primate genetic test data sheet
detection of Mu opioid receptor polymorphisms in macaques
receptor is an important component of neurobiological systems,
most notably those associated with sensory response to pain,
pleasure, stress, and the hypothalamic-pituitary-adrenal (HPA)
axis. The receptor is a G-protein coupled receptor and is
located primarily in neurons. It is the target binding receptor
for many opiate drugs, and is associated with the addictive
processes of cocaine, alcohol and nicotine.
behavioral studies in rhesus macaques have shown that genetic
variations in the mu-opioid receptor can affect the attachment
behavior of monkeys (Barr et al., 2008). A DNA polymorphism,
C77G, is especially associated with such behavior. The
polymorphism causes a greater binding affinity for
beta-endorphin, which is an endogenous opioid peptide
neurotransmitter found in the neurons of both central and
peripheral nervous systems. Since abnormal levels of
beta-endorphin may be related to psychological disorders,
intense effort has been devoted to designing drugs that could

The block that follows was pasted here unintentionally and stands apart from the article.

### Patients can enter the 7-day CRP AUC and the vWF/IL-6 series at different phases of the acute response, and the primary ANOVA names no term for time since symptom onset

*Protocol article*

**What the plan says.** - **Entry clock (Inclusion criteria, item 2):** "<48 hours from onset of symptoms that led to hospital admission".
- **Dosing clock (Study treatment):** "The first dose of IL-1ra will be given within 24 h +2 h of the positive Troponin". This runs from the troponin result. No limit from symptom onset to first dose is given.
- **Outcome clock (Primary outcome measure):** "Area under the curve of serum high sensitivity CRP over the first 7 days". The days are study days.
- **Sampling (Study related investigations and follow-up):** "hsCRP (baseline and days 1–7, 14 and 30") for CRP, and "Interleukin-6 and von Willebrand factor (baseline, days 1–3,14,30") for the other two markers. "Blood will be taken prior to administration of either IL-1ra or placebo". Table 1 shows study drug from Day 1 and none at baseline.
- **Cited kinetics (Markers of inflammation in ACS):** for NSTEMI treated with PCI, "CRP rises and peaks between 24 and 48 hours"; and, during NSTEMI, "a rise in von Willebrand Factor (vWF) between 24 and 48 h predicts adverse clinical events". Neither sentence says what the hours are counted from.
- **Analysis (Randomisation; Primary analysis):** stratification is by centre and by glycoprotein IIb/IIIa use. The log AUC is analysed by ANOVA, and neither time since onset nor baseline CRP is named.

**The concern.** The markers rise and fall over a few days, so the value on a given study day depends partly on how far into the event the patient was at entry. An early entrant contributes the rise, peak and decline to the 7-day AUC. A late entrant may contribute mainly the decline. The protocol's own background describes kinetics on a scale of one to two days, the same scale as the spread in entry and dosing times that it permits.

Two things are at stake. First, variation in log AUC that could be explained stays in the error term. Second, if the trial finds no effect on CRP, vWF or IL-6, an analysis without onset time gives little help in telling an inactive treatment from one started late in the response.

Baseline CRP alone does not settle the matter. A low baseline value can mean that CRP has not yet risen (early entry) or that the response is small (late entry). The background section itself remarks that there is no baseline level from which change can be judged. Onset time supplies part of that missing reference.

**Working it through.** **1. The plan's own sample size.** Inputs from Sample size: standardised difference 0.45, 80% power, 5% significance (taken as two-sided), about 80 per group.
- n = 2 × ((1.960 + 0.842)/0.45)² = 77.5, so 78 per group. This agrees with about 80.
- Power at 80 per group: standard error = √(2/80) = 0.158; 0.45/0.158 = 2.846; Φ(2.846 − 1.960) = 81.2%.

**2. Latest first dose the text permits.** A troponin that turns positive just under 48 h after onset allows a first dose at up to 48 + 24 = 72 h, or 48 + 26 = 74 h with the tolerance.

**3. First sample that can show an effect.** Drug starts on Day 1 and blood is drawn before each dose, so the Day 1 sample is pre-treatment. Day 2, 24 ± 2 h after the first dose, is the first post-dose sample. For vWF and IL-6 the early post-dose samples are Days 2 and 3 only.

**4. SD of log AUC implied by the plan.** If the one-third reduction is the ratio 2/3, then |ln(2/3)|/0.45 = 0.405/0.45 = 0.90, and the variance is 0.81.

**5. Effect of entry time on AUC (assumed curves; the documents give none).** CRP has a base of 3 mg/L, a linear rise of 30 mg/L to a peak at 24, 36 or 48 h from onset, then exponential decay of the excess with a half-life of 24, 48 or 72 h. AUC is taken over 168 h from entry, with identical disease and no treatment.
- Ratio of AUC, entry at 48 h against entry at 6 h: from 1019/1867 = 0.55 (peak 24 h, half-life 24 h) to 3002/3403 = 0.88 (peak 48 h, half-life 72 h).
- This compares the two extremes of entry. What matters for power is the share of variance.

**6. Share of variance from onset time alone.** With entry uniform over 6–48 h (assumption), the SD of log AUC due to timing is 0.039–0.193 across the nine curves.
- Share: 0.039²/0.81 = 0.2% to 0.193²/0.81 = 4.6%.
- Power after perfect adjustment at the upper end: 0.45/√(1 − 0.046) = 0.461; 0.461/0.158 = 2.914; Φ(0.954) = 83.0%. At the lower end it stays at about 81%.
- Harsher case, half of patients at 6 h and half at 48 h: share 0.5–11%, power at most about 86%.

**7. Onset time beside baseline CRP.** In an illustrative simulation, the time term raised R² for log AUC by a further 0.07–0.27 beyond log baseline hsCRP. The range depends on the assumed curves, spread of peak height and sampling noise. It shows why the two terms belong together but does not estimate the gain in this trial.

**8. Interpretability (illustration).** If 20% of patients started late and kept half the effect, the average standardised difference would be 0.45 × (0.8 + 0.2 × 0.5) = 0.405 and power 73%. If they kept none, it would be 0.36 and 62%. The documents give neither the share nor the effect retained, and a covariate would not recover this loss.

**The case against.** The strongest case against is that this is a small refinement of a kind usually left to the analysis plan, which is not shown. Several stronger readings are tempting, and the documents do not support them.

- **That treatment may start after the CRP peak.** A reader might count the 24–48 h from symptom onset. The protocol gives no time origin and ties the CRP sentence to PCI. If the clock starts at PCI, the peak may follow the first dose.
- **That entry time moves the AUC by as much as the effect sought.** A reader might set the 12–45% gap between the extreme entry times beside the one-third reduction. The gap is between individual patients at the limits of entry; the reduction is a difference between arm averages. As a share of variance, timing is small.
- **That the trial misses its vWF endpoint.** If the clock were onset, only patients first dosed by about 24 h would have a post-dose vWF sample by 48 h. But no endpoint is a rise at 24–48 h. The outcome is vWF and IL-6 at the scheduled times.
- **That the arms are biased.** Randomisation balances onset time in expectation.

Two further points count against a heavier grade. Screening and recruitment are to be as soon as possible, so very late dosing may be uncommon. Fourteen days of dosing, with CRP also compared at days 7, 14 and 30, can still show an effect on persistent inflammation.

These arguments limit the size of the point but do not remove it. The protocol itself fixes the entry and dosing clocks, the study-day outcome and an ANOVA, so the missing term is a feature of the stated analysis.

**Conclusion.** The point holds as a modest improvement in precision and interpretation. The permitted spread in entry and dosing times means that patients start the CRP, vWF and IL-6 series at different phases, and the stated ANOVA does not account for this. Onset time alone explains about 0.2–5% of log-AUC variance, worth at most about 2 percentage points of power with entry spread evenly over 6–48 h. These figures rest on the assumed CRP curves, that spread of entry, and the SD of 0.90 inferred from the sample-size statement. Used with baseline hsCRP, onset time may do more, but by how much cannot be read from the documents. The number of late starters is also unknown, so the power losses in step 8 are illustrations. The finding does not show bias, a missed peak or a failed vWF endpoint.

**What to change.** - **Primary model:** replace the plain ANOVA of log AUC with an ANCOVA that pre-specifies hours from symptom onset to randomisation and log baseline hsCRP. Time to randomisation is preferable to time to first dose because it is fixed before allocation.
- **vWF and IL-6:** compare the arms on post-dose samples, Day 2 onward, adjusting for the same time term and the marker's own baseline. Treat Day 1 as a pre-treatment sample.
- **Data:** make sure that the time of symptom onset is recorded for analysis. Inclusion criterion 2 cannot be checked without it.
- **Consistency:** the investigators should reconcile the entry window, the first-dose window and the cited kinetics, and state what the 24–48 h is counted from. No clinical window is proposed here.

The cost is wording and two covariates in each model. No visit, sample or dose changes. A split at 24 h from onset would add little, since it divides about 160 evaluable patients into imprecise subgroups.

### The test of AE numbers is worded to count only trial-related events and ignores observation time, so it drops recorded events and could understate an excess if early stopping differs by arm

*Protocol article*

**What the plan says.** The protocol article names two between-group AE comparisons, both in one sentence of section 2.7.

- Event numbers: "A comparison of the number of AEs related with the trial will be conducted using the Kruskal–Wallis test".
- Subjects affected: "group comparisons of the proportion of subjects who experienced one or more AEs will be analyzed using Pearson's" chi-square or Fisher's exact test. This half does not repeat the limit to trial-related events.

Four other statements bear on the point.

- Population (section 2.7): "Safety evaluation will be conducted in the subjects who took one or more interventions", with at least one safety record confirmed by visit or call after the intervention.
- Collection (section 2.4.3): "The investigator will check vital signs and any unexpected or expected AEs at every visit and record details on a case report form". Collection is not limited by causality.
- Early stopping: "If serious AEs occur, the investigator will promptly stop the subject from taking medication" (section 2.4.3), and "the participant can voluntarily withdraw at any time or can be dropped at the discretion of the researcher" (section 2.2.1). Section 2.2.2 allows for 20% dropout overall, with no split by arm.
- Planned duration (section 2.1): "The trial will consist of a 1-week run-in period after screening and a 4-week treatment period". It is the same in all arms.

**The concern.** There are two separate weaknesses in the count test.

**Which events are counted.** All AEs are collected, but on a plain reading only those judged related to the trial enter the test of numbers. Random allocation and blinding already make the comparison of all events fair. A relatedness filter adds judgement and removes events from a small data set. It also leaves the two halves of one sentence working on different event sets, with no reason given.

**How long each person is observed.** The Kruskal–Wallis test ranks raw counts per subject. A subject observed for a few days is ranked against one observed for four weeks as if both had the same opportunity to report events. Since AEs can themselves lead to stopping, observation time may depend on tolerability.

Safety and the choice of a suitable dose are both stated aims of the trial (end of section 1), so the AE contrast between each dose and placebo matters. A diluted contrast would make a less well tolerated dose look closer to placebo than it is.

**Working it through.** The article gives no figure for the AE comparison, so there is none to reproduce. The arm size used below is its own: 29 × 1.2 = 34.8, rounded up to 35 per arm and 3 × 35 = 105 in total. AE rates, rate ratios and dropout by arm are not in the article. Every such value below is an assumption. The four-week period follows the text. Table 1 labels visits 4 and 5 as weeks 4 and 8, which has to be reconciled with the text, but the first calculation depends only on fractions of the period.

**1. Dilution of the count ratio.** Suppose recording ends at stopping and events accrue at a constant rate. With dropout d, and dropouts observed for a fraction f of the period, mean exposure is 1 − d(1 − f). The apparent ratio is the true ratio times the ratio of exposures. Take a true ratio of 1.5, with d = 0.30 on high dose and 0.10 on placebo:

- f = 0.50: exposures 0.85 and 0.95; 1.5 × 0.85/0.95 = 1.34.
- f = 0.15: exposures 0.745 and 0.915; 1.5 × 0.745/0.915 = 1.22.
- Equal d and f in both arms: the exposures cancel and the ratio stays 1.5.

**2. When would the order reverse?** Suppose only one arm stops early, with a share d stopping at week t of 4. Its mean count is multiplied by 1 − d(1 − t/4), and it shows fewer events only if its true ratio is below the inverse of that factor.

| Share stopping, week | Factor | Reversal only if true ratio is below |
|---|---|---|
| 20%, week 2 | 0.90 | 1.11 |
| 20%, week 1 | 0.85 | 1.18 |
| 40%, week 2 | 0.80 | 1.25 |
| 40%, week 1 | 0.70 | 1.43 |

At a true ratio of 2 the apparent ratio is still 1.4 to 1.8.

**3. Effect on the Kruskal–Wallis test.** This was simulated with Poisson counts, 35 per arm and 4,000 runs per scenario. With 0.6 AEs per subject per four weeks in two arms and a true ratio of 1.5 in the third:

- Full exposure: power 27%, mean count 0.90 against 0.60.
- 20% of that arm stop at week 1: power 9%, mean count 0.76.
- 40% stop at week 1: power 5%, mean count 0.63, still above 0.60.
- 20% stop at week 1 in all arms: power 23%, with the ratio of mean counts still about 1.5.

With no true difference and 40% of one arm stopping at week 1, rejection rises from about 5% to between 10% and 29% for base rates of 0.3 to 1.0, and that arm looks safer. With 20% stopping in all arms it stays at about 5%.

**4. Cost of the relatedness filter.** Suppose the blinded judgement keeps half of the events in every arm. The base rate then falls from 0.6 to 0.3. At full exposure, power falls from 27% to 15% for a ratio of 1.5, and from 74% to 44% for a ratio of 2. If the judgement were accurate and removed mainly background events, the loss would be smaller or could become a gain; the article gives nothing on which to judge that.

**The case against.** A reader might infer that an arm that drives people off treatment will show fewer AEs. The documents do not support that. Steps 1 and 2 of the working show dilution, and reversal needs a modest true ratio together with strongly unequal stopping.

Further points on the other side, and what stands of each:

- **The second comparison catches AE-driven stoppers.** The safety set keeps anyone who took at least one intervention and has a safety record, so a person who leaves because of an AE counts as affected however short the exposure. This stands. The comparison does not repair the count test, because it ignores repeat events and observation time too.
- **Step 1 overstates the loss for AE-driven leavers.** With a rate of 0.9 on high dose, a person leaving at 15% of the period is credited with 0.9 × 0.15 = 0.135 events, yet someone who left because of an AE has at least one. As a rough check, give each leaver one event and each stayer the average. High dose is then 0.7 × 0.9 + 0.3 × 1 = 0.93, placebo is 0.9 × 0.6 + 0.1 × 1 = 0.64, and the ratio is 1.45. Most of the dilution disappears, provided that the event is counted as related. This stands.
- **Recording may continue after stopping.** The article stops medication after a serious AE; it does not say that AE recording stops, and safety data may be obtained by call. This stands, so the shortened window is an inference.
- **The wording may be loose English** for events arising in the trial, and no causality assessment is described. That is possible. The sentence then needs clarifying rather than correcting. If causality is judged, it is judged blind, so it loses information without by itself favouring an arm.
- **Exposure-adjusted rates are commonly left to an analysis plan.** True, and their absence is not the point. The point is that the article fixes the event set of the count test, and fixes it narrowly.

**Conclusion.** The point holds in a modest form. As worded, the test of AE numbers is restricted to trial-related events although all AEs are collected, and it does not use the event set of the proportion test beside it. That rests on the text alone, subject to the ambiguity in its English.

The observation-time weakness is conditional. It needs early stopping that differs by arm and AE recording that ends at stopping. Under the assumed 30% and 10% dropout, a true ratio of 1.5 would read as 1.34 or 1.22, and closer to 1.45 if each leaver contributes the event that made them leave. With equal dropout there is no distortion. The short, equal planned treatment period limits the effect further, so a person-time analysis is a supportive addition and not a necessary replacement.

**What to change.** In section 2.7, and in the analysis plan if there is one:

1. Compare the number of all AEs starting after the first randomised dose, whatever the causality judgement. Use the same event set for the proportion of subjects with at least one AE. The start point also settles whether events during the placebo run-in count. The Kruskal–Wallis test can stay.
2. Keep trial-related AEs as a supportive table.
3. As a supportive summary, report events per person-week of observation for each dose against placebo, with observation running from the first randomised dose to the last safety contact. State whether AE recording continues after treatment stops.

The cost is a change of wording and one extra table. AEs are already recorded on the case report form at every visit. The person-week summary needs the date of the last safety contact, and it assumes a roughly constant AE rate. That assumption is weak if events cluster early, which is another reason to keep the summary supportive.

effectively target this mu-opioid receptor.
are widely used as models for behavioral and drug research;
prescreening for this polymorphism is important in qualifying
the monkeys for preclinical trials. Molecular detection of this
polymorphism is a rapid and accurate way to identify the
genotype of the monkeys.
Help confirm macaque genotype
Prequalify monkeys for preclinical trials
Barr, C.S., Schwandt, M.L., Lindell, S.G., Dee Higley, J.,
Maestripieri, D., Goldman, D., Suomi, S. J. and Heiling, M.
(2008) Variation at the mu-opioid receptor gene (OPRM1)
influences attachment behavior in infant primates. Proc. Natl.
Acad. Sci. 105: 5277-5281.
0.2 ml whole blood in EDTA (purple top) tube, or buccal swab, or 0.2 ml fresh, frozen or
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with a cold pack unless more stringent shipping requirements are
specified. Frozen specimens should be shipped so as to remain
frozen in transit. See shipping
instructions for more information.
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